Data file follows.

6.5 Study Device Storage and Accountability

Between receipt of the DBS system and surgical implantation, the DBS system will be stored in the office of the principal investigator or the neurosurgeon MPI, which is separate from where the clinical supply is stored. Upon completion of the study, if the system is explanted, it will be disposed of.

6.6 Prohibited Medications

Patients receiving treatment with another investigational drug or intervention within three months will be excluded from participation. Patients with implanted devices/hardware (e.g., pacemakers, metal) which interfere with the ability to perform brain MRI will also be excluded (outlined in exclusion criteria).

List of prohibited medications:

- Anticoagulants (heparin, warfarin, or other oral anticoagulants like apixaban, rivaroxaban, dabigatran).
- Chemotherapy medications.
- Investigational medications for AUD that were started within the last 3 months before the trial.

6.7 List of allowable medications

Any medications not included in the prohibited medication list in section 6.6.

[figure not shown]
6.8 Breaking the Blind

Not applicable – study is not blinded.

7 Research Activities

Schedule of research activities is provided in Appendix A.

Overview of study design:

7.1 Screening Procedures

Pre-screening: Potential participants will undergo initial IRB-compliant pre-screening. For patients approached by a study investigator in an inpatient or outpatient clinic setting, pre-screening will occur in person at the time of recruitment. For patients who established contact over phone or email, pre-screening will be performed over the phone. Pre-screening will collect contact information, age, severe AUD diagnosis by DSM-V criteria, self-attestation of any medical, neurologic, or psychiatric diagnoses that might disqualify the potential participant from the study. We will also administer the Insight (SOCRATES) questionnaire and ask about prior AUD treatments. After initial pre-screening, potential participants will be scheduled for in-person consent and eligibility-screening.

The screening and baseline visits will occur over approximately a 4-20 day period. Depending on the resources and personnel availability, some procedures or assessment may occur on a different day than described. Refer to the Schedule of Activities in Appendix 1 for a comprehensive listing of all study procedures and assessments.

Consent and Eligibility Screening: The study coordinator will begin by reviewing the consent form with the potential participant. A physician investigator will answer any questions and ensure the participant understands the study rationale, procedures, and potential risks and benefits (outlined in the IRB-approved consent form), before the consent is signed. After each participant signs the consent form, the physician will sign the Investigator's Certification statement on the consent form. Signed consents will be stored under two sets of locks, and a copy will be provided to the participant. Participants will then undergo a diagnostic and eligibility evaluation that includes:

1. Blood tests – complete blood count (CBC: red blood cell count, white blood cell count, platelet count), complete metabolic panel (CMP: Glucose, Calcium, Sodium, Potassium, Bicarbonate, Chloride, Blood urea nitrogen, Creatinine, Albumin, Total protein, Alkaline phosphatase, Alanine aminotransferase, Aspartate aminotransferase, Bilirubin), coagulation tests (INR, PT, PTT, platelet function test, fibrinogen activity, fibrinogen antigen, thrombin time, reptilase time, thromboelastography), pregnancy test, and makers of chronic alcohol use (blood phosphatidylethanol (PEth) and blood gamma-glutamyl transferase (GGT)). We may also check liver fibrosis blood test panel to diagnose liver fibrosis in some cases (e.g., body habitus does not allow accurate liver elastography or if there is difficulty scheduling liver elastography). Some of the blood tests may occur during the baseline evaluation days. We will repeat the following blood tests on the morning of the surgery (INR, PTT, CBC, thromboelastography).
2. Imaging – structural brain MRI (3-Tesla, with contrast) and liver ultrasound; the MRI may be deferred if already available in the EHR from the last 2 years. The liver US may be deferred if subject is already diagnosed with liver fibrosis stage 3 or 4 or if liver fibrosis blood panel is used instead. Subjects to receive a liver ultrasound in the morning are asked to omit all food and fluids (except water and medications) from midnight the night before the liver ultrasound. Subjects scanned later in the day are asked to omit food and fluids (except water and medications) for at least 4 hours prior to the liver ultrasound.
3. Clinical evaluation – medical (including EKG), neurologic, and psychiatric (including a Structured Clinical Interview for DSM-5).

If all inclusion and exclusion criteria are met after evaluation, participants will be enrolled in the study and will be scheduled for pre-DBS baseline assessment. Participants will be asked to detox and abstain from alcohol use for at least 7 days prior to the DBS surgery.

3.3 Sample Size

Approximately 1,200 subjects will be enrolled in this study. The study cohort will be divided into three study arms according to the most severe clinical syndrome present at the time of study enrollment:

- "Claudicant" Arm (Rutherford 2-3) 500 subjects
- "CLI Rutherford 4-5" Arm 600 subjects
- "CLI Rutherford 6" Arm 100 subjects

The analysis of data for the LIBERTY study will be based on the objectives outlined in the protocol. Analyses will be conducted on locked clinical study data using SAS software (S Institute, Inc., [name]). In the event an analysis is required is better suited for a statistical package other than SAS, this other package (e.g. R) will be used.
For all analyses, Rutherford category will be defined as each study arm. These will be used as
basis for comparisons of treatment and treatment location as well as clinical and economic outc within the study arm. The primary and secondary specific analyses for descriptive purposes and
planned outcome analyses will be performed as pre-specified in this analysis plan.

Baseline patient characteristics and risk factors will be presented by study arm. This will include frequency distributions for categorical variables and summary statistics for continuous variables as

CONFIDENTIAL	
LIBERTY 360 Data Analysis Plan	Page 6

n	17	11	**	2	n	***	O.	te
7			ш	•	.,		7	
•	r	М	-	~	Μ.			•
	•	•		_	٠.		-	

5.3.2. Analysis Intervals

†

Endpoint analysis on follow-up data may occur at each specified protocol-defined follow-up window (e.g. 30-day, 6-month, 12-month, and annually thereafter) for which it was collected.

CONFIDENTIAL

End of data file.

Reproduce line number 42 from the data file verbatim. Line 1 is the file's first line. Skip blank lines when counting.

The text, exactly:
†